Fossil dental exams reveal how defenses first develop
A wide variety of animals have tusks, from elephants and walruses to five-pound guinea pig-like creatures called hyraxes. But one thing that tusk animals have in common is that they are all mammals – there are no known fish, reptiles, or birds with tusks. In a new study in Proceedings of the Royal Society B, paleontologists traced the earliest tusks back to ancient related mammals that lived before dinosaurs, and to do so, they had to define what makes a tusk a tusk in the first place.
“Tusks are this very famous anatomy, but until I started working on this study, I never really thought about how defenses are limited to mammals,” says Megan Whitney, researcher at the Harvard University and lead author of the study.
“We were able to show that the first tusks belonged to animals that predate modern mammals, called dicynodonts,” says Ken Angielczyk, curator at the Field Museum in Chicago and author of the article. “They are very strange animals.”
Most dicynodonts lived before the time of the dinosaurs, around 270 to 201 million years ago, and they ranged from the size of a rat to that of an elephant. Modern mammals are their closest living relatives, but they looked more reptilian, with turtle beaks. And since their discovery 176 years ago, one of their defining characteristics has been the pair of protruding tusks in their upper jaws. The name dicynodont even means “two canines”.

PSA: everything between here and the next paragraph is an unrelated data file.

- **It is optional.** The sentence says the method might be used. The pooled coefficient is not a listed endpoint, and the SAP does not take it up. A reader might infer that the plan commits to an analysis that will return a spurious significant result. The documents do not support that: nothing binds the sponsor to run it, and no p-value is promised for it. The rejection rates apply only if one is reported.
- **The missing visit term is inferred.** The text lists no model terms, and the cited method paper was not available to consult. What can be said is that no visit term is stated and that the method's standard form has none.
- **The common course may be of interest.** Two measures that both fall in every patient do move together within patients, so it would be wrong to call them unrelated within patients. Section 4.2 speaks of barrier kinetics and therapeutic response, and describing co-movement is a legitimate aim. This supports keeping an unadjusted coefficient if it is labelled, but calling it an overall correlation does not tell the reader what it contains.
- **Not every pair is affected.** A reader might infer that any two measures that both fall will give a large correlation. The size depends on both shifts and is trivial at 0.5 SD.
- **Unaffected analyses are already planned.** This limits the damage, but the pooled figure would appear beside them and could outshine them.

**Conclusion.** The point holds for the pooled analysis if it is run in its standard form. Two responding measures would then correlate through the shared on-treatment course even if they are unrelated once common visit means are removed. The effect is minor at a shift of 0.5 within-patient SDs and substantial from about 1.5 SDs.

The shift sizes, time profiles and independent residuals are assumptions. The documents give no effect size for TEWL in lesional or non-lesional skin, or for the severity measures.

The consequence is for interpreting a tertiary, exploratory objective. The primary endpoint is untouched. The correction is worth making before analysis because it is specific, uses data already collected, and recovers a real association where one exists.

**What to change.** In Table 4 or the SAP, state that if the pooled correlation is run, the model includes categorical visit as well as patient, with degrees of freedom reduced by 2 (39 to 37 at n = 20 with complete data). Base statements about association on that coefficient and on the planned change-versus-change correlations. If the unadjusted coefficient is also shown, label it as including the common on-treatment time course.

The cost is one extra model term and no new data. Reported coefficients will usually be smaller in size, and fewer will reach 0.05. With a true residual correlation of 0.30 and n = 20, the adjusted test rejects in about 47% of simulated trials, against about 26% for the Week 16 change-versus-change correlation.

The researchers had the idea to study the origin of the tusks during a lunch break during a paleontological excavation. “We were sitting in the field in Zambia and there were dicynodon teeth everywhere,” recalls Whitney. “I remember Ken picked them up and asked him why they were called tusks, because they had characteristics that tusks didn’t.”
Angielczyk had made a crucial distinction: Not all protruding teeth are technically tusks, and the makeup and growth patterns of teeth tell us if they matter. “For this article, we had to define a defense, because it’s a surprisingly ambiguous term,” says Whitney. The researchers decided that for a tooth to be a defense, it must extend beyond the mouth, it must continue to grow throughout the life of the animal, and unlike most teeth in mammals (including ours), the surfaces of the tusks are rather made of dentin. than hard enamel.
Under these parameters, elephants, walruses, warthogs, and hyrax all have tusks. However, other large teeth in the animal kingdom do not do the trick. For example, rodent teeth, although they sometimes protrude and grow constantly, have an enamel band across the front of the tooth, so they don’t count.
Some of the dicynodont tusks the team observed in Zambia also didn’t seem to fit the definition of a tusk – they were coated with enamel instead of dentin.
The different makeup of teeth and tusks also gives scientists a glimpse into an animal’s life. “Enamel-coated teeth represent a different evolutionary strategy than dentin-coated defenses, it’s a compromise,” says Whitney. Enamel teeth are stronger than dentin, but due to the geometry of tooth growth in the jawbone, if you want teeth that will continue to grow throughout your life, you can’t have a veneer coating. full enamel.